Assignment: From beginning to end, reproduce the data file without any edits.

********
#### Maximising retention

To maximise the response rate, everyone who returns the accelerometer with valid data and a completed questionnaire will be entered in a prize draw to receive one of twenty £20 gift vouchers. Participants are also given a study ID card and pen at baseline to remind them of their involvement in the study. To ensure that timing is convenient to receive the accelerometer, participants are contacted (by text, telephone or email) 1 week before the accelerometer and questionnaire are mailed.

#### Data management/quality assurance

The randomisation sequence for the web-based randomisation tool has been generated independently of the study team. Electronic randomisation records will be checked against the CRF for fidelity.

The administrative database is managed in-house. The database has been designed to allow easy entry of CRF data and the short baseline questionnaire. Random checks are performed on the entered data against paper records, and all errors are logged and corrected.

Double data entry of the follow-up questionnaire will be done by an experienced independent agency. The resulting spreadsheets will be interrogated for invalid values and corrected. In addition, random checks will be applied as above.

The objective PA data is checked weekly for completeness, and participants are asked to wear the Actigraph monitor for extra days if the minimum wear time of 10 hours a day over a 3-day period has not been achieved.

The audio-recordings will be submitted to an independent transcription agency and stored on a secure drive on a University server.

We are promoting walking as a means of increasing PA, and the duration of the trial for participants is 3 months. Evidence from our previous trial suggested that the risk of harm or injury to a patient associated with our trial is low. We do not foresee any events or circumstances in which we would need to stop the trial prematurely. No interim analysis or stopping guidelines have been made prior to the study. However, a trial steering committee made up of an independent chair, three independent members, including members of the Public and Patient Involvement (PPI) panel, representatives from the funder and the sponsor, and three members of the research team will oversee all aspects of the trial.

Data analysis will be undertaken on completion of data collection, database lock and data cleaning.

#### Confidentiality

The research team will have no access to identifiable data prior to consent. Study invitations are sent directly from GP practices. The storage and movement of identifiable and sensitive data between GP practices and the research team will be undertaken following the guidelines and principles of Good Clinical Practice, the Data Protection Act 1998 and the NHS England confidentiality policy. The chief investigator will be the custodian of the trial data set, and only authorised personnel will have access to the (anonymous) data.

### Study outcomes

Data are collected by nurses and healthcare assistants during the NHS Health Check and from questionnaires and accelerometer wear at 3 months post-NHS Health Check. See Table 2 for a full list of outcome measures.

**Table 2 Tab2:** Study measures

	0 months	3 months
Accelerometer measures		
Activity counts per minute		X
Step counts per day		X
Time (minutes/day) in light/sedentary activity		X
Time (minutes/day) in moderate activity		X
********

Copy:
#### Maximising retention

To maximise the response rate, everyone who returns the accelerometer with valid data and a completed questionnaire will be entered in a prize draw to receive one of twenty £20 gift vouchers. Participants are also given a study ID card and pen at baseline to remind them of their involvement in the study. To ensure that timing is convenient to receive the accelerometer, participants are contacted (by text, telephone or email) 1 week before the accelerometer and questionnaire are mailed.

#### Data management/quality assurance

The randomisation sequence for the web-based randomisation tool has been generated independently of the study team. Electronic randomisation records will be checked against the CRF for fidelity.

The administrative database is managed in-house. The database has been designed to allow easy entry of CRF data and the short baseline questionnaire. Random checks are performed on the entered data against paper records, and all errors are logged and corrected.

Double data entry of the follow-up questionnaire will be done by an experienced independent agency. The resulting spreadsheets will be interrogated for invalid values and corrected. In addition, random checks will be applied as above.

The objective PA data is checked weekly for completeness, and participants are asked to wear the Actigraph monitor for extra days if the minimum wear time of 10 hours a day over a 3-day period has not been achieved.

The audio-recordings will be submitted to an independent transcription agency and stored on a secure drive on a University server.

We are promoting walking as a means of increasing PA, and the duration of the trial for participants is 3 months. Evidence from our previous trial suggested that the risk of harm or injury to a patient associated with our trial is low. We do not foresee any events or circumstances in which we would need to stop the trial prematurely. No interim analysis or stopping guidelines have been made prior to the study. However, a trial steering committee made up of an independent chair, three independent members, including members of the Public and Patient Involvement (PPI) panel, representatives from the funder and the sponsor, and three members of the research team will oversee all aspects of the trial.

Data analysis will be undertaken on completion of data collection, database lock and data cleaning.

#### Confidentiality

The research team will have no access to identifiable data prior to consent. Study invitations are sent directly from GP practices. The storage and movement of identifiable and sensitive data between GP practices and the research team will be undertaken following the guidelines and principles of Good Clinical Practice, the Data Protection Act 1998 and the NHS England confidentiality policy. The chief investigator will be the custodian of the trial data set, and only authorised personnel will have access to the (anonymous) data.

### Study outcomes

Data are collected by nurses and healthcare assistants during the NHS Health Check and from questionnaires and accelerometer wear at 3 months post-NHS Health Check. See Table 2 for a full list of outcome measures.

**Table 2 Tab2:** Study measures

	0 months	3 months
Accelerometer measures		
Activity counts per minute		X
Step counts per day		X
Time (minutes/day) in light/sedentary activity		X
Time (minutes/day) in moderate activity		X